#NewBook: Menagerie by Joan Hall @JoanHallWrites #shortstories #supernatural

Hi everyone! Today, it gives me great pleasure to host fellow author, blogger, friend, and Story Empire contributor, Joan Hall. Joan has a new book out, and I’m excited to have her over to visit so she can tell you all about it! ๐Ÿ™‚


Book cover for Menagerie by Joan HallThanks for hosting me today, Harmony. Itโ€™s always a pleasure to visit. Iโ€™m excited to tell you and your readers about my newest release, Menagerie. Itโ€™s a mixed-genre compilation of thirteen short stories. Today, Iโ€™ll tell the story behind Ghost Bridge. As you might guess, this one is ghost fiction.

Some of my earliest memories are when my mom would relate true stories that had happened to her or her family. I loved sitting around on a stormy night (or anytime) listening to her. Mom grew up in north Texas. At one time, her family lived near the small town of Leonard on the banks of whatโ€™s known as Bois Dโ€™Arc Creek.

Mom told of a mysterious sound of a horse pulling a carriage that could be heard at the bridge near the family home. It happened the same time every night. The story goes that many years earlier, a country doctor was killed at the bridge when his horse spooked and threw him from the carriage. Both Mom and her parents heard the sound many times.

Ghost Bridge was based on this story. Noah Stoddard is a doctor in the late 1800s who was summoned to help a young woman, Sarah Bennet, who is in labor. Unfortunately, Noah meets his demise at the bridge. A century later, Kate Moreland and her German Shepherd, Dakota, move to the old Bennett farm. Shortly after arriving, Kate begins hearing the sound of a horse and carriage each evening.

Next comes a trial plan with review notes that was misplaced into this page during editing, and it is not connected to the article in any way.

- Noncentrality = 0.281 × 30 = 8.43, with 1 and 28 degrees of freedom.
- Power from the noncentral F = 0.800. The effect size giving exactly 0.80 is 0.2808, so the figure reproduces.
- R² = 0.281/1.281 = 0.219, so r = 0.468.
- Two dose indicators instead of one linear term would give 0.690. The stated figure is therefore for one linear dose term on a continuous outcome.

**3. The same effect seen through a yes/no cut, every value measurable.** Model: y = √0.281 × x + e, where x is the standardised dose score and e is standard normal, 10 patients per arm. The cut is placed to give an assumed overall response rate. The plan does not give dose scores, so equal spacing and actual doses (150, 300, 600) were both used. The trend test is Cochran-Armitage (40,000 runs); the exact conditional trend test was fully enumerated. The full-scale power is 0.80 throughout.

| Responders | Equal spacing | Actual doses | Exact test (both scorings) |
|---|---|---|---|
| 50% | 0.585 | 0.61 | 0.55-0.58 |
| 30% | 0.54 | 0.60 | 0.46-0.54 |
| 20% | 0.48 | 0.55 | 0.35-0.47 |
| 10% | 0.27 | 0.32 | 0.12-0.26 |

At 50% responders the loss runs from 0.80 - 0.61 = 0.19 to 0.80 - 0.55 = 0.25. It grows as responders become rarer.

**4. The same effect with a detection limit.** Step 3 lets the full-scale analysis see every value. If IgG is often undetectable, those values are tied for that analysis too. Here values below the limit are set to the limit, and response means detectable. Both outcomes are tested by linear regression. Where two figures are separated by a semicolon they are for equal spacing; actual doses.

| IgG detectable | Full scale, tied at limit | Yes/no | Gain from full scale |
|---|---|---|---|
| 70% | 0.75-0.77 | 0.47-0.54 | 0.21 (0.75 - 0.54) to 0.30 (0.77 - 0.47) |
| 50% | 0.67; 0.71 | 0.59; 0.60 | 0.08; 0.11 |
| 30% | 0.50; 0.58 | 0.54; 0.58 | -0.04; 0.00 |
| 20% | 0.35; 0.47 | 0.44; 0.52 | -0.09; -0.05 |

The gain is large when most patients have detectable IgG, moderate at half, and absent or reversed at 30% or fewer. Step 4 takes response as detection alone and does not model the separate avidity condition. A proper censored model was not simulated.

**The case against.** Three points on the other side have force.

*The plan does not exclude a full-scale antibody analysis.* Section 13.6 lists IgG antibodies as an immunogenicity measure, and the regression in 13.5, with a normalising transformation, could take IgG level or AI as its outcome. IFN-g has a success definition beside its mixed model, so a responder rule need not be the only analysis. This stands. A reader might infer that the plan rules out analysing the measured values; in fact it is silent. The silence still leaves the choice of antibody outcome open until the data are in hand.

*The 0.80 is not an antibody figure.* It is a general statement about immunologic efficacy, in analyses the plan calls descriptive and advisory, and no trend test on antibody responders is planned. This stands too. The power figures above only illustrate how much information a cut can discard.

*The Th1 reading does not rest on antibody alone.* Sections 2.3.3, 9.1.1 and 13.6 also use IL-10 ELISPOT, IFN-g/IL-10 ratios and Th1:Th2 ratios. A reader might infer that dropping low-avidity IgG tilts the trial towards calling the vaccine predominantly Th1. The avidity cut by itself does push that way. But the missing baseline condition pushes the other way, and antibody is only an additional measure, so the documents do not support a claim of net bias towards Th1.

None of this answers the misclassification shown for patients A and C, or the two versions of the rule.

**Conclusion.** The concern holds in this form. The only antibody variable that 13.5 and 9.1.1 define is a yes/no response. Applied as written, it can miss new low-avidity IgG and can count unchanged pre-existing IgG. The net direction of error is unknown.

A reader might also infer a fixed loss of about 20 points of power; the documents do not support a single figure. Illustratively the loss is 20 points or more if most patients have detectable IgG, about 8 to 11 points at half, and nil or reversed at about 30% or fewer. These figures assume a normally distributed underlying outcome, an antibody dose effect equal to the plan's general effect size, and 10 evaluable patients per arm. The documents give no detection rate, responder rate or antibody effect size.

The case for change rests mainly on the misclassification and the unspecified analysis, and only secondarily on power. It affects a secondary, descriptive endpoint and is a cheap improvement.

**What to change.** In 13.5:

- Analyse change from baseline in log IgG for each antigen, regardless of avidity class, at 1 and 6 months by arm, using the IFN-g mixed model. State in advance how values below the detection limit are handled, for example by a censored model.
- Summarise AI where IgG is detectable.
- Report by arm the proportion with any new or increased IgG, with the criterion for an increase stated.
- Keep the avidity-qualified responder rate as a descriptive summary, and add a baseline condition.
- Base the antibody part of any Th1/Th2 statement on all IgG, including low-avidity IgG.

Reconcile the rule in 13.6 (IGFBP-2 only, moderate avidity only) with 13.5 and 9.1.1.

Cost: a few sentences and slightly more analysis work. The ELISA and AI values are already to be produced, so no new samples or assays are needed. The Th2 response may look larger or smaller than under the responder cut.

The story takes place in 1978โ€”a time before Internet, cell phones, and instant communication. Kate is a potter who has her own studio on the farm. She meets Mitch Rafferty, who owns the local farm supply store.

Although this is a work of fiction, I drew from real-life events. My brother, who has a master of fine arts and taught for many years, also made pottery. In the late seventies, he gave up teaching for a while, returned to our small town to live, and worked in a local farm and ranch supply store.

During that time, we often had gatherings of friends at our family homeplace, complete with bonfires, cookouts, and yes, a few ghost stories. Music has always been important to me, and I mention several songs that were popular during that time. We also owned two German Shepherds.

Life was simpler then. Writing Ghost Story enabled me to relive some happy moments from those days.

Promotional graphic for Menagerie, by Joan Hall, showing a silhoutted horse and wagon next to a thumbnail of the book cover

Excerpt:

Kate took a sip of wine, slowly rocking the chair. Dakota lay beside her, his head resting between his front paws. Heโ€™d had a full day of exploring the fields near the house. Several minutes passed when a sound came from the direction of Sycamore Creek.

Clip, clop. Clip, clop. Clip, clop.

The creaking of wooden wheels along the gravel road followed. Kate stopped rocking to listen.

Strange. This wasnโ€™t Amish country where people used horses and buggies for transportation. She looked in the direction of the creek. No lights. No voices. She thought anyone out at this time of the evening would have some type of light.

Dakota raised his head. His ears flickered, but he soon lay back down. Kate waited for whoever it was to come closer. A couple of minutes passed. Nothing. The sound stopped at the bridge.

 

Blurb:

Kingโ€™s. The Tower of London. Glass. What do these have in common?

Each is a famous menagerie.